4th Western Australian diagnosed with Legionnaires Disease from Bali travel

The Department of Health has been notified of a 4th Western
Australian diagnosed with legionnaires’ disease following travel to
Bali since December 2010. Acting chief health officer, Dr Andy
Robertson, said while the exact source of the disease remained
unknown, all the Western Australians recently diagnosed had stayed at
the Ramayana Resort and Spa Hotel in Central Kuta.

“The Indonesian Government has been advised of the Australian cases
by the Australian Government, and is working with the World Health
Organisation to investigate the possible source of the disease,” Dr
Robertson said.

Dr Robertson said the early symptoms of legionnaires’ disease are
typically similar to severe ‘flu-like’ illness. “Early symptoms may
include fever, chills, muscle soreness, headaches, tiredness, reduced
appetite, and diarrhoea, along with dry cough and breathlessness,” Dr
Robertson said. The Department of Health is advising Western
Australians who have recently returned from Bali, and have developed
flu-like symptoms within 10 days, to contact their GP.

“Legionnaires’ disease is treated with specific antibiotics, and
while most people recover, some people may develop severe pneumonia
requiring hospitalisation.” Legionnaires’ disease most often affects
middle-aged and elderly people, particularly those who smoke or who
have lung disease, diabetes, kidney disease, or a weakened immune
system. _Legionella pneumophila_ is a type of bacteria commonly
transmitted by the inhalation of water droplets from contaminated
warm water environments such as: air conditioning cooling towers in
large buildings and evaporative air conditioners; showers and warm
water systems; spa pools; misting or droplet sprays, and fountains.
Legionnaires’ disease cannot be caught from other people or from
animal contact.

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    Denpasar. After an outbreak of Legionnaire’s disease prompted Australia to issue a travel advisory for Bali, the province’s governor has urged hotel operators to take better care of their facilities.

    “I have instructed the hotels here to regularly clean their swimming pools and air-conditioners,” Bali Governor Made Mangku Pastika said.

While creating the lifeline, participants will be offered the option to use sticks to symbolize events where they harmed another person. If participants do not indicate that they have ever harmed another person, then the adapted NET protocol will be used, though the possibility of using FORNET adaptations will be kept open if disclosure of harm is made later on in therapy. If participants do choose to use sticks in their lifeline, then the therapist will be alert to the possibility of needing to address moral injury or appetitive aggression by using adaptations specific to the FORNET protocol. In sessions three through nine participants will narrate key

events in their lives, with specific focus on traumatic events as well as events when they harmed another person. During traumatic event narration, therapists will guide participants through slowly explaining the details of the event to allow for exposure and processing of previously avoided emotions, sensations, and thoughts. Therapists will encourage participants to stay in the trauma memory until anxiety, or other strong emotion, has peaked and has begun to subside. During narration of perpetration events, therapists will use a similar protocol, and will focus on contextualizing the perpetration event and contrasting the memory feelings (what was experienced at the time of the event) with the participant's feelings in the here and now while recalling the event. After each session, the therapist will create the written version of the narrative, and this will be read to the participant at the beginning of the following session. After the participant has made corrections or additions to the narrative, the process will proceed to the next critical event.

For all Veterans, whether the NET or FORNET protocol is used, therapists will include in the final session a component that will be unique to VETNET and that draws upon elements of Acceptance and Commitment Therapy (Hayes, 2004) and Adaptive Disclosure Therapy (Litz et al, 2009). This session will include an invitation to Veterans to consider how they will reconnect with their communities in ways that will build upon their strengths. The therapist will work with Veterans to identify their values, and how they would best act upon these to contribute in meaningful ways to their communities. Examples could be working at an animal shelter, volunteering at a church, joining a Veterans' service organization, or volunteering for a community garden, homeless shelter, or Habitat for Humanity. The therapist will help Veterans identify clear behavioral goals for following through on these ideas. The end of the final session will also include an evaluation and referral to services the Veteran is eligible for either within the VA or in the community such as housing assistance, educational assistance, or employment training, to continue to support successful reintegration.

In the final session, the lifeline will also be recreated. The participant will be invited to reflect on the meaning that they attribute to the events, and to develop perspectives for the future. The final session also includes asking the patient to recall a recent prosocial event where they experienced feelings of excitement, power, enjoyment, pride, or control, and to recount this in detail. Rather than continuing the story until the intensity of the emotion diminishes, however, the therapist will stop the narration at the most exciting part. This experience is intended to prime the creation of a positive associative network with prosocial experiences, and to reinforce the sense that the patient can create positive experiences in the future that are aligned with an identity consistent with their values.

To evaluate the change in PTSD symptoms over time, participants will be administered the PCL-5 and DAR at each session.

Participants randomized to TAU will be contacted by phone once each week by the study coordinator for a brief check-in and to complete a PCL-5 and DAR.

The hotels in which 11 tourists are thought to have contracted the disease have been issued a warning, he added.

    “No need to name the hotels. But they have been summoned and sternly warned,” he said.

    No new cases of the disease have been reported.

    Nyoman Sutedja, head of the Bali Health Office, said last week that there had been 11 recorded cases of foreign visitors to Bali coming down with Legionnaire’s disease. The cases involve nine Australians, one Dutch national and a French national, all of whom have returned to their respective countries.

    According to Pastika, those who were infected had visited the island for 7 to 10 days and were all more than 45 years of age.

    The disease usually affects middle-aged and elderly people, particularly those who smoke or suffer from a lung disease, diabetes, a kidney disease or a weak immune system.

    Nyoman said the recent cases should serve as a reminder never to underestimate the importance of proper sanitation.

    “Tourism is not just about people enjoying the scenery and culture, but it is also very much about ensuring that our environment is clean and healthy,” he said.

    Pastika has met with representatives from the Australian Consulate in Bali to discuss the travel advisory that was issued last week.

    “I explained to them what has been done from our part. They said they were considering revoking the travel advisory in relation to the cases of Legionnaire’s disease here,” the governor told reporters.

    He also said he had ordered provincial health officials to organize health and sanitation checks of hotels to prevent similar outbreaks in the future.

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